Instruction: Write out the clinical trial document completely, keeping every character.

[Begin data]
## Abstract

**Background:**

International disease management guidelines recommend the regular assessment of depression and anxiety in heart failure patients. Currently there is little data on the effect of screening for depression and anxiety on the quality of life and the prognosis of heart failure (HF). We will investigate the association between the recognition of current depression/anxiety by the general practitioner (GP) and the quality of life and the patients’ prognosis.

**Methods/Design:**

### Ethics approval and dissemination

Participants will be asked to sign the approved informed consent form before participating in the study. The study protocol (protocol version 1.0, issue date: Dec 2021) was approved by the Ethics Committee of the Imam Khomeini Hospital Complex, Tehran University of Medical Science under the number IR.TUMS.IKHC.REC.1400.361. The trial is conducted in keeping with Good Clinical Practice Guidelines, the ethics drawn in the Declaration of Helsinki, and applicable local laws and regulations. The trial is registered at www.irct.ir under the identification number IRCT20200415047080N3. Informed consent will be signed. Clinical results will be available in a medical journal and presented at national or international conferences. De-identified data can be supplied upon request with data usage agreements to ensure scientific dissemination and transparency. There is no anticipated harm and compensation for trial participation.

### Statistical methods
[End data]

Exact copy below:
## Abstract

**Background:**

International disease management guidelines recommend the regular assessment of depression and anxiety in heart failure patients. Currently there is little data on the effect of screening for depression and anxiety on the quality of life and the prognosis of heart failure (HF). We will investigate the association between the recognition of current depression/anxiety by the general practitioner (GP) and the quality of life and the patients’ prognosis.

**Methods/Design:**

### Ethics approval and dissemination

Participants will be asked to sign the approved informed consent form before participating in the study. The study protocol (protocol version 1.0, issue date: Dec 2021) was approved by the Ethics Committee of the Imam Khomeini Hospital Complex, Tehran University of Medical Science under the number IR.TUMS.IKHC.REC.1400.361. The trial is conducted in keeping with Good Clinical Practice Guidelines, the ethics drawn in the Declaration of Helsinki, and applicable local laws and regulations. The trial is registered at www.irct.ir under the identification number IRCT20200415047080N3. Informed consent will be signed. Clinical results will be available in a medical journal and presented at national or international conferences. De-identified data can be supplied upon request with data usage agreements to ensure scientific dissemination and transparency. There is no anticipated harm and compensation for trial participation.

### Statistical methods